Italy’s Air Force Restructures Special Ops Brigade

Sep. 30, 2014 – 11:55AM   |   By TOM KINGTON
New Machinery: The Italian Air Force is due to receive AW101 helicopters for search-and-rescue and special operations missions.
New Machinery: The Italian Air Force is due to receive AW101 helicopters for search-and-rescue and special operations missions. (AgustaWestland)

ROME — Through a shake-up of its bases, the Italian Air Force is streamlining its special operations and rescue operations, trimming costs as new aircraft come into service, and reflecting what officials describe as a shift in the type of mission they are handling in the 21st century.

On Sept. 22, the Air Force’s 1st Brigade for Special Operations moved into new premises at Cervia Air Base on Italy’s Adriatic coast, part of an enlargement of the brigade that saw it take command of the 15th Wing already based at Cervia, which undertakes combat search-and-rescue missions.

Three wings already grouped under the brigade’s command, which are spread around Italy, are set to partly shift personnel and machinery to Cervia.

“We need to be ready and flexible enough for a whole range of operations,” said Gen. Francesco Agresti, the brigade’s new commander. “We’ve got the experience, we just need to configure it better.”

“You have to move in hours, you don’t know where, when or how,” said Gen. Maurizio Lodovisi, head of the Air Force’s Operational Forces Command.

Lodovisi cited the NATO operation in Libya and the continuing instability there as an example. “Libya has shown us we need to be ready to recover pilots and extract civilians,” he said. “This move will give us a huge operational benefit.”

The 1st Brigade oversees the Air Force’s 16th Wing, which is based in southern Italy and has provided force protection for Italy’s air base at Herat in Afghanistan. Also part of the brigade is the 17th Special Operations Wing, which is based at Furbara in central Italy and has operated in Afghanistan. The brigade also oversees the 9th Wing from southern Italy, which operates the AB212 helicopter in support of special operations.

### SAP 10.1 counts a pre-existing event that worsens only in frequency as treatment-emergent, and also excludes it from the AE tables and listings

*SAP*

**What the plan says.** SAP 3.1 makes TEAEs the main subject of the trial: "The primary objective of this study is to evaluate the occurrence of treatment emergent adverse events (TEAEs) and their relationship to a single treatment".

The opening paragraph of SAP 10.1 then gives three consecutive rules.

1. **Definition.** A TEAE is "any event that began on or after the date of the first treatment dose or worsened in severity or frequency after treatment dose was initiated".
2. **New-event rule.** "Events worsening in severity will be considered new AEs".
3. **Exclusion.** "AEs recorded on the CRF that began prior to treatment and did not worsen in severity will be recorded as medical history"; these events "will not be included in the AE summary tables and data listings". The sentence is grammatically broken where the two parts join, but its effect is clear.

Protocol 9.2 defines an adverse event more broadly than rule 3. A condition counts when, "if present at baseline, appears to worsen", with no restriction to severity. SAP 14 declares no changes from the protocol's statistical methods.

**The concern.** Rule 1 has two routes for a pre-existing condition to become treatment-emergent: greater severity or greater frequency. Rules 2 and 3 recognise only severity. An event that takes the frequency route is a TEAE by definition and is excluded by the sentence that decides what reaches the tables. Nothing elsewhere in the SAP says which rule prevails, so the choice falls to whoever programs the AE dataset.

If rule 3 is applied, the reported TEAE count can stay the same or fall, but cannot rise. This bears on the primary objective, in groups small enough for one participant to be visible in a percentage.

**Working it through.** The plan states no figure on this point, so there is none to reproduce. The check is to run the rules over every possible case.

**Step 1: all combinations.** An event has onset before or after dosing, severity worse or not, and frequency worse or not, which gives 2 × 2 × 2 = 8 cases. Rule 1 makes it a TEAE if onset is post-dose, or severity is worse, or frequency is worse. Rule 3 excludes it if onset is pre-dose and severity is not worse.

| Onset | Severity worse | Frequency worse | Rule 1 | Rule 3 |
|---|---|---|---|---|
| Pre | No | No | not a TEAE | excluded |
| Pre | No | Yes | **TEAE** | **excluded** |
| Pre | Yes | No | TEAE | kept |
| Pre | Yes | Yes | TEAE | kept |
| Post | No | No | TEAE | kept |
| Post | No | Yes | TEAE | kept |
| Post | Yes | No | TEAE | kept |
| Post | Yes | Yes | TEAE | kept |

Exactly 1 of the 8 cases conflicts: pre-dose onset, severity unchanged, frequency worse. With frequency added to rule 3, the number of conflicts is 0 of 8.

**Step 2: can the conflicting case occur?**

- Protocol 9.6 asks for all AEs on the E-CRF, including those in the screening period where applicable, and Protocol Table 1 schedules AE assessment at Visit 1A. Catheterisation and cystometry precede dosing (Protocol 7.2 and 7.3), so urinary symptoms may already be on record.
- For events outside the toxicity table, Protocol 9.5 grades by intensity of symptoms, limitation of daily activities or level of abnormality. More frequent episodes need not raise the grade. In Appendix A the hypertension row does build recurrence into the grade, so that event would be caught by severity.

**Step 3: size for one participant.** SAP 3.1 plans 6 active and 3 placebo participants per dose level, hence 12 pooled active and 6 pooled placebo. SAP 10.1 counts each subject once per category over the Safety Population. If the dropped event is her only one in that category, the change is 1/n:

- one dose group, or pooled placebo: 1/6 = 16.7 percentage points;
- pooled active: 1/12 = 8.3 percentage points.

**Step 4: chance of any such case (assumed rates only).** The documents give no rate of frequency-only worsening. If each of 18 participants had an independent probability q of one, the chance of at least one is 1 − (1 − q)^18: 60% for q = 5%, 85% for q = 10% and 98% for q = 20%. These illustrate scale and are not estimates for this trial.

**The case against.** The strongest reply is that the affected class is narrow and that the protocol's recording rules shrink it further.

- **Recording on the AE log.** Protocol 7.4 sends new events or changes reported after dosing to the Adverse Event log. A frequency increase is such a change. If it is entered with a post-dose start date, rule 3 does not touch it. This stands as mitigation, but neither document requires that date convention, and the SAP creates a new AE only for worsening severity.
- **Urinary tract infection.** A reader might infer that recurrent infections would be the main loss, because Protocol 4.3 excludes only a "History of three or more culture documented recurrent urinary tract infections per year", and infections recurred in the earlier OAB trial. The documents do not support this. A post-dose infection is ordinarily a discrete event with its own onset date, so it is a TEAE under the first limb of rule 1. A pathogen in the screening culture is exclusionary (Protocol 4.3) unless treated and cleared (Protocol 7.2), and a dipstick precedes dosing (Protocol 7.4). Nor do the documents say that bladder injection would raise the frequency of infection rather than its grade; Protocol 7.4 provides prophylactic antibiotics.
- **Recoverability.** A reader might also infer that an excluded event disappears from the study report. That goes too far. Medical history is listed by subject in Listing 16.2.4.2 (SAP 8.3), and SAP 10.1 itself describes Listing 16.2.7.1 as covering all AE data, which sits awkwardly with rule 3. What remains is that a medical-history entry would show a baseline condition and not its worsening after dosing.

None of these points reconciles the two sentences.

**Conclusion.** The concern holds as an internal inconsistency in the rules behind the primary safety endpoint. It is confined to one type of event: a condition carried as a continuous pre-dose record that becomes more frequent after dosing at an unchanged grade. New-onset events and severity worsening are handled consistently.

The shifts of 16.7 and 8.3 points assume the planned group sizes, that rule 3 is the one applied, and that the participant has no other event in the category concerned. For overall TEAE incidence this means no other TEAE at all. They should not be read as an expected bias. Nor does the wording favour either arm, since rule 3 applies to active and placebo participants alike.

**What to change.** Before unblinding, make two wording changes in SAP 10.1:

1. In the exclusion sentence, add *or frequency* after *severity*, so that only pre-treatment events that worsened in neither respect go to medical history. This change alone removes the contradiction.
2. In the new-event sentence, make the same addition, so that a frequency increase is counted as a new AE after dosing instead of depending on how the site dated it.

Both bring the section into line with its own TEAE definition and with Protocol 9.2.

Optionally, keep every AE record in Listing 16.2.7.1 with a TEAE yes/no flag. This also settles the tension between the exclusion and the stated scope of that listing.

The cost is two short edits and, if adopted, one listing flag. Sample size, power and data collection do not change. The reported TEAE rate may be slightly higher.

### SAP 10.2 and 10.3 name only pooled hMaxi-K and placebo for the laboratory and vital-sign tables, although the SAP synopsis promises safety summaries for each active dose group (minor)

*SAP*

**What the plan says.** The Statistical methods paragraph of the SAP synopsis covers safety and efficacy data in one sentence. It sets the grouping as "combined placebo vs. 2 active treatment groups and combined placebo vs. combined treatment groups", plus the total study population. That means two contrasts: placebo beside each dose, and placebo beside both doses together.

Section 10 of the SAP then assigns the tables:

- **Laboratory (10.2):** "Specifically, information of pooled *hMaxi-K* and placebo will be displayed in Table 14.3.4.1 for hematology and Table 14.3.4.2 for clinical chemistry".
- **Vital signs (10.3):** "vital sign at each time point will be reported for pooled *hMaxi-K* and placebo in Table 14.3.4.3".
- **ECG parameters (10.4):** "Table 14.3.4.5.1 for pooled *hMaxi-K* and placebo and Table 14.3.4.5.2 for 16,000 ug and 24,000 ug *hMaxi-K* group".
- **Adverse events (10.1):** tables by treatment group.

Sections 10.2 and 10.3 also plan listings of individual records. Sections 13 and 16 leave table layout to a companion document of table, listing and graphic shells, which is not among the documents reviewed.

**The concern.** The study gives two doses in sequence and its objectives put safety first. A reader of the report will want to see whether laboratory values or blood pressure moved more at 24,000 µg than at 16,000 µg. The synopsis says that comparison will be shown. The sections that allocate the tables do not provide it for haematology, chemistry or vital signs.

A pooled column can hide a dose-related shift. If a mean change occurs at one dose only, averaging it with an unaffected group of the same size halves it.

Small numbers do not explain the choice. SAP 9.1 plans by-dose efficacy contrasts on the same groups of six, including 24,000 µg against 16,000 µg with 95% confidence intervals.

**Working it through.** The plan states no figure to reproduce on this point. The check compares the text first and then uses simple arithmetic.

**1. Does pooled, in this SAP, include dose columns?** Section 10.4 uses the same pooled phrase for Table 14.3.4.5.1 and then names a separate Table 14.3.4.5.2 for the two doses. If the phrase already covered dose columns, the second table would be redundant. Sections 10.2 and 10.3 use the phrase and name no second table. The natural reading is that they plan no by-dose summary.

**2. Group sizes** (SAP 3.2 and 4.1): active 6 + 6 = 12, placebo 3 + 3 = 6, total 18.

Agresti said components of the wings would gradually relocate to Cervia.

The new addition to the brigade, the 15th Wing, has flown the HH3F helicopter for combat search and rescue and will receive its replacement: the AW101 for special ops and rescue missions. Fifteen have been ordered, with the first due to arrive this year. The 15th Wing also flies 12 AW139 helicopters on rescue missions in Italy.

For Lodovisi, the move means greater efficiencies but also savings. “This is part of a heavy restructuring,” he said. “We are not magicians and we must make sacrifices.”

Despite large cuts to defense spending in recent years, the Air Force is about to receive two new aircraft for special operations use, which officials said the newly beefed-up brigade would be better placed to manage. Apart from the AW101, the service is acquiring the Praetorian C-27J gunship. Rather than a new acquisition, the program adds a modular function to Air Force C-27Js, allowing conversion from tactical transport to gunship and vice versa.

Another argument behind the new set-up is creating synergies between combat assets and civil rescues, Lodovisi said. By absorbing the 15th Wing, the special ops brigade will oversee rescue operations in Italy using the wing’s AW139s. It already oversees similar operations using the 9th Wing’s AB212.

“The new AW101 can also be used for disaster relief operations and also for border control, with some of the helicopters to be based out of Trapani as well as Cervia,” he said.

Trapani in Sicily is close to where more than 100,000 migrants attempted the often fatal sailing from Africa to Europe this year.

The idea of using military assets for civil purposes, in order to better justify defense spending, has also encouraged the Italian Navy to design its new multifunctional vessel to handle disaster relief operations. ■



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